Legault in Newfoundland and Labrador to negotiate the Churchill Falls contract

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Legault in Newfoundland and Labrador to negotiate Churchill Falls contract

The Chruchill River has been a source of contention between Newfoundland and Labrador and Quebec since the signing of the Churchill Falls Generating Station contract in 1969.

Quebec Premier François Legault will travel to Newfoundland and Labrador on Thursday and Friday to negotiate with his counterpart Andrew Furey on the renewal of the agreement concluded between the two provinces in 1969 regarding hydroelectric production in the region. Churchill Falls Generating Station.

Mr. Legault made the announcement during question period at the National Assembly on Tuesday.

The electricity supply agreement from the Churchill Falls dam expires in 2041 and its renewal is one of the centerpieces of the Legault government's energy strategy.

Recall that the CAQ government foresees an increase in demand for electricity due to the decarbonization of the Quebec economy.

On January 25, Mr. Legault said in an interview with Radio-Canada that the carbon neutrality objective for 2050 that his government has set itself makes the renegotiation of the carbon neutrality all the more pressing. agreement reached between Quebec and Saint-Jean.

The Prime Minister also expressed interest in the Gull Island dam project, downstream of the Churchill River, adding that #x27;he will not arrive empty-handed to meet Mr. Furey. Hydro-Quebec, he recalls, also has four or five projects on Quebec territory.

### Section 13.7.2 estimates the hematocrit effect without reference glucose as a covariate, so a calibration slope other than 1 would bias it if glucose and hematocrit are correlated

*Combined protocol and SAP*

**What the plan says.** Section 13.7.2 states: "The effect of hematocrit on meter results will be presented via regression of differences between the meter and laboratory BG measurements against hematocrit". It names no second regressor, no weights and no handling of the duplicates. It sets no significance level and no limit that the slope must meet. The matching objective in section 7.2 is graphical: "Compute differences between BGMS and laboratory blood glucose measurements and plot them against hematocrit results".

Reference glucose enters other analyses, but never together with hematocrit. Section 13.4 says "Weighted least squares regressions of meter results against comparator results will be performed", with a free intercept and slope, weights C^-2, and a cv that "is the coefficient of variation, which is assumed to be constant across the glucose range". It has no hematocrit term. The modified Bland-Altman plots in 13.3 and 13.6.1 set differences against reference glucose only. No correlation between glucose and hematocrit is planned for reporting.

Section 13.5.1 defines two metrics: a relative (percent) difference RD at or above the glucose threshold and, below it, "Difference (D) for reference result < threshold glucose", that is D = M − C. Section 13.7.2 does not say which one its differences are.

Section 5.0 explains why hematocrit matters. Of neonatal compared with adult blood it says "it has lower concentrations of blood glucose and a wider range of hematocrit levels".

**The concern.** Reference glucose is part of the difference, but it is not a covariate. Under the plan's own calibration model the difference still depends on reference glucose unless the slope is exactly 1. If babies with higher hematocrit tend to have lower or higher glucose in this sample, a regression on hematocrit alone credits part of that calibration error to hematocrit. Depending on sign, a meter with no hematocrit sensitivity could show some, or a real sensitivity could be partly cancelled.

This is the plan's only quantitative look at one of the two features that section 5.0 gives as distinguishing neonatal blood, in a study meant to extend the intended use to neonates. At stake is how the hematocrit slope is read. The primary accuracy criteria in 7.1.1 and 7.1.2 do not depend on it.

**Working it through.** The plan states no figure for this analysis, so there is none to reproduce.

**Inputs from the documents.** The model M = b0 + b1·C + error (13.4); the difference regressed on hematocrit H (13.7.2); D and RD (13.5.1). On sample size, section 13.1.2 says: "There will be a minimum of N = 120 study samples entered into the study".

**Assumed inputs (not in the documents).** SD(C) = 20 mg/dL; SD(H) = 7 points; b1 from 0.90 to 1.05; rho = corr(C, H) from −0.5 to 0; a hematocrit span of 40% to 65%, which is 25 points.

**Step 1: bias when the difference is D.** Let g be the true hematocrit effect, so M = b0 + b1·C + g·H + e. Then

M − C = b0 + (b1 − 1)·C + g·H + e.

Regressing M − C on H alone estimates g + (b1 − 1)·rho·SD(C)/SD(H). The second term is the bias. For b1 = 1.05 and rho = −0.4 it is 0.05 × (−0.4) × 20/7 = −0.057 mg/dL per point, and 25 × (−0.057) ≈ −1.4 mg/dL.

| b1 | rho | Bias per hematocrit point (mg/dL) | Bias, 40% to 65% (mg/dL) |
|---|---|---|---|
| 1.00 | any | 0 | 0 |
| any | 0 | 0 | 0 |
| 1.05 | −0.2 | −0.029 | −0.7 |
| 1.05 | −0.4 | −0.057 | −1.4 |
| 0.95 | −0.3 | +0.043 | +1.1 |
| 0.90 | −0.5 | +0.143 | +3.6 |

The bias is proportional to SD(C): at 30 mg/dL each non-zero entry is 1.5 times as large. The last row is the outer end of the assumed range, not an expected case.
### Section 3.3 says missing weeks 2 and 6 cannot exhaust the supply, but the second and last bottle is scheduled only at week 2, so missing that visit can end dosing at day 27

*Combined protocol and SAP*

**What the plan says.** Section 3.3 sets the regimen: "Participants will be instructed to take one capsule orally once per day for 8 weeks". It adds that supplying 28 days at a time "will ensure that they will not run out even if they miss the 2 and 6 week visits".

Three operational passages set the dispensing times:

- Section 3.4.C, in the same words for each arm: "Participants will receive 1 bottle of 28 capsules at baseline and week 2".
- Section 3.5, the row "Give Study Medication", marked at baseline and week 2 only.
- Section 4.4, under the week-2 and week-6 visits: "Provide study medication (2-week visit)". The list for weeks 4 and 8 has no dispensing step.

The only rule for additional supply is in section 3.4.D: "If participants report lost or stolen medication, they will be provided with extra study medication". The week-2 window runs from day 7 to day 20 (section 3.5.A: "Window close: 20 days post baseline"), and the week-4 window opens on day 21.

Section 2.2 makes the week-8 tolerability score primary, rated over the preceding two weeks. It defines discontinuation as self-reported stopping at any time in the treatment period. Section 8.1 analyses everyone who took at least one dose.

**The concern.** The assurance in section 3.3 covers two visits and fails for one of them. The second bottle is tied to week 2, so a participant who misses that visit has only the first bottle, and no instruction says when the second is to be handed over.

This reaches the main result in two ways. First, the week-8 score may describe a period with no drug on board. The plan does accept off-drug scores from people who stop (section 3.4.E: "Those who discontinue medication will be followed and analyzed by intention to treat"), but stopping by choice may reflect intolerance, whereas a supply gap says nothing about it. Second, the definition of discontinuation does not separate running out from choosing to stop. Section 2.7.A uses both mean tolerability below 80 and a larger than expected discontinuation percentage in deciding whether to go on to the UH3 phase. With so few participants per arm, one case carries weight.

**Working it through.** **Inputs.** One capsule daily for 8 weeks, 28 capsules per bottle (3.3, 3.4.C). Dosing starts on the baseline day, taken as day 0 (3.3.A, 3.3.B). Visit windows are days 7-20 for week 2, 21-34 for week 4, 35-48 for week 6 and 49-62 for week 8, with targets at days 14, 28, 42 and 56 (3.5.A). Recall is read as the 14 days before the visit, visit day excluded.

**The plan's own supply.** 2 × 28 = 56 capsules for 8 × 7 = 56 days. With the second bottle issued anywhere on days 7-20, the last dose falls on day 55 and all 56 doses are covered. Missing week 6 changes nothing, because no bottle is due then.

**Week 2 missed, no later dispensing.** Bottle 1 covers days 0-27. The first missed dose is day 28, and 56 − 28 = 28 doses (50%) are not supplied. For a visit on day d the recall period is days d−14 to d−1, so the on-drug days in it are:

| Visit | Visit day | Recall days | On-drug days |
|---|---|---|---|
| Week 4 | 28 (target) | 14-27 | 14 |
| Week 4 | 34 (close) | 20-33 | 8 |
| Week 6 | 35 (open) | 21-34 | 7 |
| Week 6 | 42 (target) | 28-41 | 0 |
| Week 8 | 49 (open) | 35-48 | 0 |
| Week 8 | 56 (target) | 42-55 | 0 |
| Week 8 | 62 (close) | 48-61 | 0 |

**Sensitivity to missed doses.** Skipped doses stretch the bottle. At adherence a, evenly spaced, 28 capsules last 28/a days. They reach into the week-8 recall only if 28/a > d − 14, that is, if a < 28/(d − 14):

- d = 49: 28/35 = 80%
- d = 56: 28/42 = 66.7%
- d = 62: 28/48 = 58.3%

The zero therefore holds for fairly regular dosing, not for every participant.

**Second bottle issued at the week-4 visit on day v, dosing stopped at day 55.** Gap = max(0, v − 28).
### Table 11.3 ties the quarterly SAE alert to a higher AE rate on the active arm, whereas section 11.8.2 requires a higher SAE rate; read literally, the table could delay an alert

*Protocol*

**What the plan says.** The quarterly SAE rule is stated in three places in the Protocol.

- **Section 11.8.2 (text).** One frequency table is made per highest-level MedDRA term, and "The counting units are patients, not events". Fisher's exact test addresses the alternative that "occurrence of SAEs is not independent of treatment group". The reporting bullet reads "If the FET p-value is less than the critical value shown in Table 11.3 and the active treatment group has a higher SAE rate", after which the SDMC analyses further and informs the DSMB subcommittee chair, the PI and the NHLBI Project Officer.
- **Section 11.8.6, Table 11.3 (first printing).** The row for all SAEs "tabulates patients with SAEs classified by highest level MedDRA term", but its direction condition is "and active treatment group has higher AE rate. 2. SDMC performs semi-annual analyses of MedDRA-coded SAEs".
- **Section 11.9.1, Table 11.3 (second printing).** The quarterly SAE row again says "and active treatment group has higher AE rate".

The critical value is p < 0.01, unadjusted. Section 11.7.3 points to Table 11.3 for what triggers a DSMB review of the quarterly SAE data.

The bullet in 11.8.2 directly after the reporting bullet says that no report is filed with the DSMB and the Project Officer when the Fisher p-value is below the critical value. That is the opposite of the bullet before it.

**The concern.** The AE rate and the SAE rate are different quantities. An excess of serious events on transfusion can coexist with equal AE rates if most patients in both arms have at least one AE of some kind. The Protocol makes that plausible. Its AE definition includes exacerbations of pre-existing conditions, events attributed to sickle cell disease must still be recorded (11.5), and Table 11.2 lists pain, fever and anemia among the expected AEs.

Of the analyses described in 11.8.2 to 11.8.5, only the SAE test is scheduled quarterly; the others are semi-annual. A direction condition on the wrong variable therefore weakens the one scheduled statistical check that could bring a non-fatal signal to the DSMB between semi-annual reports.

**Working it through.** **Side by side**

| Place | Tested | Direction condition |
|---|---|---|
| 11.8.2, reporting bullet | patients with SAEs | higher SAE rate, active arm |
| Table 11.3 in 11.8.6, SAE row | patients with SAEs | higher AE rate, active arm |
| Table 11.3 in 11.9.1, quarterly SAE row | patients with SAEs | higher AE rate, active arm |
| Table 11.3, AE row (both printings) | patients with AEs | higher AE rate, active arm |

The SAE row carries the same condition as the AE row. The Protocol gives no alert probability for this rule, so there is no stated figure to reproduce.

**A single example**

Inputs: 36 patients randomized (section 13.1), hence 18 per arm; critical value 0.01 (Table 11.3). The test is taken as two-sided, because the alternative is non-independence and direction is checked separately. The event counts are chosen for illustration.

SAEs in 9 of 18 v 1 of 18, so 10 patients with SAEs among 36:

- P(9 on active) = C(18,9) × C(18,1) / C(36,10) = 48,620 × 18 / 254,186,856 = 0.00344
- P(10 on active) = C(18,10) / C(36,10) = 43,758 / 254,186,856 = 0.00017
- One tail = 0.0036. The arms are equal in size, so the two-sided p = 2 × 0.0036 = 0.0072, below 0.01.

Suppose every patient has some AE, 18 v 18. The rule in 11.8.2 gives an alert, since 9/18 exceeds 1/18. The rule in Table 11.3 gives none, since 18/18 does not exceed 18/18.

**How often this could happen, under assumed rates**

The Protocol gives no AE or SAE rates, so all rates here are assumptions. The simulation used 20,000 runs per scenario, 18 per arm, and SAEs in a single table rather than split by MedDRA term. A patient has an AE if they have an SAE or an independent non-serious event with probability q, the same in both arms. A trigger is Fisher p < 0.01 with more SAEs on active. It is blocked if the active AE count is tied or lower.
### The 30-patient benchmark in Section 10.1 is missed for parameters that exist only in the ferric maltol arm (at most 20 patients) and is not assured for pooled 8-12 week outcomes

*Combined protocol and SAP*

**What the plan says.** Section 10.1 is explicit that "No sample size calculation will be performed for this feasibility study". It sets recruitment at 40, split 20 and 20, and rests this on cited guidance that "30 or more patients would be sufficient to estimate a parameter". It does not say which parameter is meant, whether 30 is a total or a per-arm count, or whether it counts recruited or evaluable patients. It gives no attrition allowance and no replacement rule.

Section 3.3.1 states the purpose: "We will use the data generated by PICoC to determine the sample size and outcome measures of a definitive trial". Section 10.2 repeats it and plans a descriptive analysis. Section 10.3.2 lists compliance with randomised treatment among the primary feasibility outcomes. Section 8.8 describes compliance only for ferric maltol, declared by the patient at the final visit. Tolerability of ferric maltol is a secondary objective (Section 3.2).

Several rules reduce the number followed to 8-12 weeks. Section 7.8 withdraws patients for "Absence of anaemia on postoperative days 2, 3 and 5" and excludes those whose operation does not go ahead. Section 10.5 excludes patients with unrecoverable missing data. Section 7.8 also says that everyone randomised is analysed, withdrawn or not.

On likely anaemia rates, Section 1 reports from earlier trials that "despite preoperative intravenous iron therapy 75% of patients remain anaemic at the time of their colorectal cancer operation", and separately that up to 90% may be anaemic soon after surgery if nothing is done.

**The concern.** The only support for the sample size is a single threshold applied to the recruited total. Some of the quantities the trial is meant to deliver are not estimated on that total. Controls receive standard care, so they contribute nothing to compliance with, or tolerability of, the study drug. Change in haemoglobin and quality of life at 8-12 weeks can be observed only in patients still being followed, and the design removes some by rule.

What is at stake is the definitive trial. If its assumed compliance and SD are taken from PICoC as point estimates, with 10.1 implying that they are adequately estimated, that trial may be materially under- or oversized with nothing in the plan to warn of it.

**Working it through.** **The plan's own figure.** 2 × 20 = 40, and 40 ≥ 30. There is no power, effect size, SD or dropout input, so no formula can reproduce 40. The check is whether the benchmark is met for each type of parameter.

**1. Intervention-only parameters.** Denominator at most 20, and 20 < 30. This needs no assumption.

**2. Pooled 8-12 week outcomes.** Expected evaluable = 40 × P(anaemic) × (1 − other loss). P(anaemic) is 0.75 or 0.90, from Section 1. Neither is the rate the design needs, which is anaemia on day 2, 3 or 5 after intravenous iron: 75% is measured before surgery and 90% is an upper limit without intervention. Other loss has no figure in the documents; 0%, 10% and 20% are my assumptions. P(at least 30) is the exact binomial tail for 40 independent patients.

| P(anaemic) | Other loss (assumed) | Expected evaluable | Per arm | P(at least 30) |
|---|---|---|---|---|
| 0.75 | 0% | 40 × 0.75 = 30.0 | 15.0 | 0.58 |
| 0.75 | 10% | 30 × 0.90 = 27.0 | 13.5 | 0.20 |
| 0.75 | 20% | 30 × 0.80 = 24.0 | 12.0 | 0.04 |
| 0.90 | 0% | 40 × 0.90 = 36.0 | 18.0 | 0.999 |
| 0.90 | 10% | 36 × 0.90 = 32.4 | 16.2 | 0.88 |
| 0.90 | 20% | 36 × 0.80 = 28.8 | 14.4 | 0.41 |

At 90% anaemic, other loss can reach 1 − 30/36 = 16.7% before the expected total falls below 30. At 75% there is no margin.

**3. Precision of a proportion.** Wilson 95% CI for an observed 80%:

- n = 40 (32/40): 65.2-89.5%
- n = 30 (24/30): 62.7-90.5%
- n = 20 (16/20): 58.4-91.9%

If it doesn't work, Churchill Falls and Gull Island, we [we're going to make our own] dam, he said in the interview with Patrice Roy.

The Churchill Falls contract is for a huge amount of energy. The plant provides Hydro-Québec with nearly 15% of its needs, or 31 terawatt hours (TWh) of energy per year.

Premier Legault does not want the company to #x27;State remains dependent on a hydroelectric plant that is not even on its territory. Hence the need for a plan B, according to him.

The announcement of this visit comes as we learned this week that the Uashat mak Mani-utenam band council had launched a legal action against Hydro-Québec and CFLCo, the company that operates the plant in question.

The Innu government has filed its request in Superior Court last Friday. He is claiming $2.2 billion from Hydro-Québec, which he accuses of having destroyed his territory.

With information from La Presse canadienne

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